The state of Texas is now facing record heat waves just months after a record winter storm left most of the state in sub-Arctic temperatures, without access to water, electricity, or heat. The Electric Reliability Council of Texas is asking consumers to reduce electricity use during the heatwave, the third time since the February winter storm that they have made this request. With severe weather constantly straining the state’s energy grid, and with new reports indicating that as many as 700 people may have died in the storm, many Texans are questioning whether anything has fundamentally changed.
The February storm was far worse than the state reported
On May 26, BuzzFeed News published a study using “excess death” statistical analysis. This is the same used by public health officials in estimating global deaths from COVID-19. Their results, reviewed by three independent experts, found that between 426 and 978 more people died in Texas during February than expected. The best estimate using this model is 702. This discovery stands in stark contrast to the official Texas state report of 151 deaths.
Working-class communities, especially Black, Brown, and other oppressed communities, were the first to lose power during the so-called “rolling blackouts” that lasted days. Almost half of the 1,200 nursing homes in Texas reported a weather-related emergency. Many cities left their entire homeless populations to die, and people with health conditions such as diabetes, cardiovascular disease, or kidney problems were left with no sources of treatment or medical supplies. Liberation News reported the statewide discrepancy between official statements and on-the-ground realities during the storm. Now, it seems, there is a huge discrepancy between the number of officially reported dead and the real number.
ERCOT also seems to be in far more dire straits than official reports suggest. The corporation has issued two warnings about summer heat waves since the storm. They are currently predicting a shortage of 11,000 megawatts, enough to power 2.2 million homes on a summer day. About 73% of the shortage is due to thermal generators, typically gas and coal plants, being offline.
During the February storm, ERCOT claimed that no one could have foreseen the record cold temperatures in a state known for hot weather such as Texas. (This is despite a similar winter storm causing major outages 10 years earlier.) Now, ERCOT is blaming unforeseen hot temperatures for power shortages. Even in “normal” Texas weather, the state’s deregulated power grid is notorious for rolling blackouts. Severe heat and cold will both become more common due to climate change, caused by the very same fossil fuel plants that Texas is protecting from regulation. Free-market deregulation, not “unforeseeable” weather events, is ultimately causing these continued outages and shortages.
Is Texas on the right path to fixing the grid?
Texas took some steps in the last legislative session to address the disastrous, deadly failure of the grid, even if the state does not admit the full extent of the damage. Most prominently, the legislature passed two bills into law regarding ERCOT and the grid.
Senate Bill 2 shrinks the number of seats on ERCOT’s board, which oversees it, from 16 to 11. Now, “selection committee,” appointed by the governor and other officials, will select eight of the board members. Currently, the governor just appoints the board members. This is essentially a minor structural adjustment.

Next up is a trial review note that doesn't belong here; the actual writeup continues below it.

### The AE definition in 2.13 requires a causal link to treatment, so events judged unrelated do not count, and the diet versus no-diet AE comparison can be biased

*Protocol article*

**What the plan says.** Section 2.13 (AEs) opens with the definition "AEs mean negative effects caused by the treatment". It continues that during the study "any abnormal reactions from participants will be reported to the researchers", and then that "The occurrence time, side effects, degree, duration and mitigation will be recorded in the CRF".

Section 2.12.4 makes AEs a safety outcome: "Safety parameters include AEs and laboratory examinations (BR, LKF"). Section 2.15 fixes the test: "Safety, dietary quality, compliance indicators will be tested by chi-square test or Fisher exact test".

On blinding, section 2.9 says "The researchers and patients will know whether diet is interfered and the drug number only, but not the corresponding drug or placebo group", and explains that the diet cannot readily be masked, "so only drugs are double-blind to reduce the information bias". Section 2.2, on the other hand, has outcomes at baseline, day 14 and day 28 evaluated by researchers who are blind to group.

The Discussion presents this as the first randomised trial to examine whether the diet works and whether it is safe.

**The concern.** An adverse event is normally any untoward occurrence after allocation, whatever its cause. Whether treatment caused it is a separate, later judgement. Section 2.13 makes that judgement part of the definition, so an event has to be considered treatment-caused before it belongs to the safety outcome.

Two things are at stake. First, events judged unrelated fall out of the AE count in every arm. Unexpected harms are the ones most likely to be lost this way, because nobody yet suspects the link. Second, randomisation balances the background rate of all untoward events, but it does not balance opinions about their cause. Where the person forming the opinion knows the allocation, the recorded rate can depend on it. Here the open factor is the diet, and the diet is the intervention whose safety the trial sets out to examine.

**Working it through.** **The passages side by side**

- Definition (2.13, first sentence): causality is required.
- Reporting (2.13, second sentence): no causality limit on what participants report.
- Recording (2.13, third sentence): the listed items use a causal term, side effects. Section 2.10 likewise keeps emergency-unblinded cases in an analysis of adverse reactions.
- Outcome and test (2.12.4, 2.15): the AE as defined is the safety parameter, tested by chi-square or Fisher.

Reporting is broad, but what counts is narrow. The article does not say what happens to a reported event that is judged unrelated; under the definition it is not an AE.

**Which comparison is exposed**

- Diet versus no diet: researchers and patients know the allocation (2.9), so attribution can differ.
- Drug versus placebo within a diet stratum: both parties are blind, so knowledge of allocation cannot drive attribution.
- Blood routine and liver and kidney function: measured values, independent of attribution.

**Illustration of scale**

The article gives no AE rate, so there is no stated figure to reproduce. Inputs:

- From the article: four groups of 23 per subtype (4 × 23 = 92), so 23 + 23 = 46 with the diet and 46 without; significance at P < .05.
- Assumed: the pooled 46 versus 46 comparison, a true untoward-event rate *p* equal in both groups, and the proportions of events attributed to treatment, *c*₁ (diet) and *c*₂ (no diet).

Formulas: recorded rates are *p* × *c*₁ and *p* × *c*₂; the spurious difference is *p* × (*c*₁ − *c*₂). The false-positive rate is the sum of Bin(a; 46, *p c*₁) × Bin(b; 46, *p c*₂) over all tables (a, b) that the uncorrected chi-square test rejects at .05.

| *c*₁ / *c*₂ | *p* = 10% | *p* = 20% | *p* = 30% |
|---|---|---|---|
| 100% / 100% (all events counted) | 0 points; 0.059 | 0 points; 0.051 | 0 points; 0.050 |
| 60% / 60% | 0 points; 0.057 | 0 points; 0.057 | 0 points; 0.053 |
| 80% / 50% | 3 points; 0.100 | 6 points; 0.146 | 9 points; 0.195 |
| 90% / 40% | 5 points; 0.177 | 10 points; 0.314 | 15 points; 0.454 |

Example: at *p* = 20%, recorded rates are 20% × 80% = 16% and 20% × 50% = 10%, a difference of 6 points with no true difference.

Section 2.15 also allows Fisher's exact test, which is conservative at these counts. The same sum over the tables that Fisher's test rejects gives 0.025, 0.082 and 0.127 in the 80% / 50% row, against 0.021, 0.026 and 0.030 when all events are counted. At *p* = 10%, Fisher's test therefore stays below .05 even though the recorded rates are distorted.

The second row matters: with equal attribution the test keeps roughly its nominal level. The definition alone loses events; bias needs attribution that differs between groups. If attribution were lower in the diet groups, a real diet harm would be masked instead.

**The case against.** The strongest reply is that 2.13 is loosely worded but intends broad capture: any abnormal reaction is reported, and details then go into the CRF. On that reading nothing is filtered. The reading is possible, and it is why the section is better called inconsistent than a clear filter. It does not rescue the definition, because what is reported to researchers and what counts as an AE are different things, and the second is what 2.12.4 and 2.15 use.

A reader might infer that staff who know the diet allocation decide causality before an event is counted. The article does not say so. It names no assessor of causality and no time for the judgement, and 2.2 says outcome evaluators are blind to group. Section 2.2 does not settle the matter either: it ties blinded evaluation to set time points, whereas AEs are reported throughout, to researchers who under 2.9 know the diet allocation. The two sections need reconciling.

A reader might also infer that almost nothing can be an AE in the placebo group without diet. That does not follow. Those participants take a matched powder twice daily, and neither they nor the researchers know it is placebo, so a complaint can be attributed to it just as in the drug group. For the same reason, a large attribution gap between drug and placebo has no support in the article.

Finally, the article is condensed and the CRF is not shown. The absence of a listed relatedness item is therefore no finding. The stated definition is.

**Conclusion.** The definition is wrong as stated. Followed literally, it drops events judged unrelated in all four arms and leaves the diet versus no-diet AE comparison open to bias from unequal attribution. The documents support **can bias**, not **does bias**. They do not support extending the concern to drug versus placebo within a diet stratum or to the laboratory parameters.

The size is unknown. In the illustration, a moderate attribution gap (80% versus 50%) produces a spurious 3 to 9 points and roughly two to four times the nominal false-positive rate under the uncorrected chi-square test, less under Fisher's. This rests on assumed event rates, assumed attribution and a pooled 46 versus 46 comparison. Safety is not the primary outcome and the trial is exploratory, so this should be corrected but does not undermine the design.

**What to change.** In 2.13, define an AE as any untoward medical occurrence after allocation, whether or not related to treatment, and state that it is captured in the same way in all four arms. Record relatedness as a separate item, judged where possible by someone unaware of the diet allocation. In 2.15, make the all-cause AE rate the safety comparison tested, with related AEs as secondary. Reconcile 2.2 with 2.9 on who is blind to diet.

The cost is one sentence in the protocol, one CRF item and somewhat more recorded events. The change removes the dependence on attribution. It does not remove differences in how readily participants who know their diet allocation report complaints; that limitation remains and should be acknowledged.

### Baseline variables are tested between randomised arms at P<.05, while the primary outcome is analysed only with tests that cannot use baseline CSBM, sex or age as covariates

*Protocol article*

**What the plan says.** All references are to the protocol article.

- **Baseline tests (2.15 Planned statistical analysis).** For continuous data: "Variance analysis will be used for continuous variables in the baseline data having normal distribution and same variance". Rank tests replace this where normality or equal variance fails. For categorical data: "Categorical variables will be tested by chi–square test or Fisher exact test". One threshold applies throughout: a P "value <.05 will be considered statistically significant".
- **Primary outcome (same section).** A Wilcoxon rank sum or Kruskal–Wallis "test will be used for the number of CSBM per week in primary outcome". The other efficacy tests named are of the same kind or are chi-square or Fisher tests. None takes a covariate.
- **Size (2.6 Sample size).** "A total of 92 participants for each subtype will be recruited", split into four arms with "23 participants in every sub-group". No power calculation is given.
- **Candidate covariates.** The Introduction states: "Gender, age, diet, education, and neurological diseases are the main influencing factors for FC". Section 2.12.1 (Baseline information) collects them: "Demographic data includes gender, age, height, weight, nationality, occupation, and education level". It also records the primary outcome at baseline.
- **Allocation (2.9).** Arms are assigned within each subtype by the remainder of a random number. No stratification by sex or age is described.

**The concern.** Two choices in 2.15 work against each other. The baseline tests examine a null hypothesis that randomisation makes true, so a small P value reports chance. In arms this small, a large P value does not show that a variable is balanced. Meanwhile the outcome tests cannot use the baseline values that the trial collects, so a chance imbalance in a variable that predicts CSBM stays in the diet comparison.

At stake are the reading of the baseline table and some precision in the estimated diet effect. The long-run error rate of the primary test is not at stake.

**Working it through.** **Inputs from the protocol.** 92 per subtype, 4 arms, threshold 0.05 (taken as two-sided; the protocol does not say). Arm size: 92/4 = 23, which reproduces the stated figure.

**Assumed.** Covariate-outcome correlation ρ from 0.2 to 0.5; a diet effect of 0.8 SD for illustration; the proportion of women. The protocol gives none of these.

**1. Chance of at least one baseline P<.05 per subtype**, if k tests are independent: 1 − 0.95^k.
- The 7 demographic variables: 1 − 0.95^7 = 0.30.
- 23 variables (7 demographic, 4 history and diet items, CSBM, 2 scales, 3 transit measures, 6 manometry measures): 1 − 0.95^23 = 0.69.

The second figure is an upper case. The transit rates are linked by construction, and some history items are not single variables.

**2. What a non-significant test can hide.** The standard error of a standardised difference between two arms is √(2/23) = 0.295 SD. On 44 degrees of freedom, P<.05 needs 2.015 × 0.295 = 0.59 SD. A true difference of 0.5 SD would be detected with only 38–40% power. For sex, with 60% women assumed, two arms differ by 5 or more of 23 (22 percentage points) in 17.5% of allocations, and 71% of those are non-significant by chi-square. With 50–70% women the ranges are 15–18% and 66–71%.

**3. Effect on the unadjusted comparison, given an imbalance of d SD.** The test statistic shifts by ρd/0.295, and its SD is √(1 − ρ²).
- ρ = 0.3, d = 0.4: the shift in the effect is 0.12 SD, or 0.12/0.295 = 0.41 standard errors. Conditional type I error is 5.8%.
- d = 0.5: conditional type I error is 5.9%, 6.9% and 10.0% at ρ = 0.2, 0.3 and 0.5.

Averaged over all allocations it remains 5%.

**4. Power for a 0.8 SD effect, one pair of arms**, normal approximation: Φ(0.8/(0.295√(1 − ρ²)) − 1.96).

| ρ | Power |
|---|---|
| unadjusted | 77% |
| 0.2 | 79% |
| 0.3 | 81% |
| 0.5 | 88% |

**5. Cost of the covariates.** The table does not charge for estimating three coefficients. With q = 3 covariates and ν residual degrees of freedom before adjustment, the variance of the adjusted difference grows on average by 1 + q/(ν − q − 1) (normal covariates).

Senate Bill 3 is more expansive, but more of a mixed bag. On one hand, it provides relief for customers who were exploited during the winter storm, establishes stricter rules for insulating power plants from severe weather, and sets fines for companies that violate these rules.
But there are portions of the bill that fall short, and other portions that are actively harmful. The fines for non-compliance are between $10,000 and $1 million, not nearly enough to be a deterrent to a multi-billion dollar industry like Texas oil and gas. It is more profitable for companies to keep cutting corners and paying the fines than it is for them to change their behavior.
Even worse, the new council that decides the fines — the Texas Energy Reliability Council — will be staffed by fossil fuel representatives and industry insiders hand-picked by the governor. Oil and gas companies will be allowed to regulate and decide fines for themselves, a common theme in Texas politics.
The people demand a better system
Texas may have reined in some of the most visible signs of the free market’s spectacular failure, but they are setting the grid up for another disaster. At absolute best, the reforms are tinkering around the edges of privatized excess. At worst, they put oil and gas executives in direct control of new regulatory agencies.
Organizers across the state are forming coalitions to make larger demands of the state. Texas needs a publicly owned power grid, an immediate conversion to green energy, reparations for families who have lost loved ones, far more shelters across the city during severe weather, and a cancellation of rents to prevent a snowballing wave of evictions. Capitalist media often considers such demands “unreasonable pipe dreams” in order to lower our expectations. In fact, Texas legislators are terrified of the potential power of social movements to bring about exactly these changes. The growing fight for a new system isn’t just rational and obtainable; it is absolutely necessary for our survival.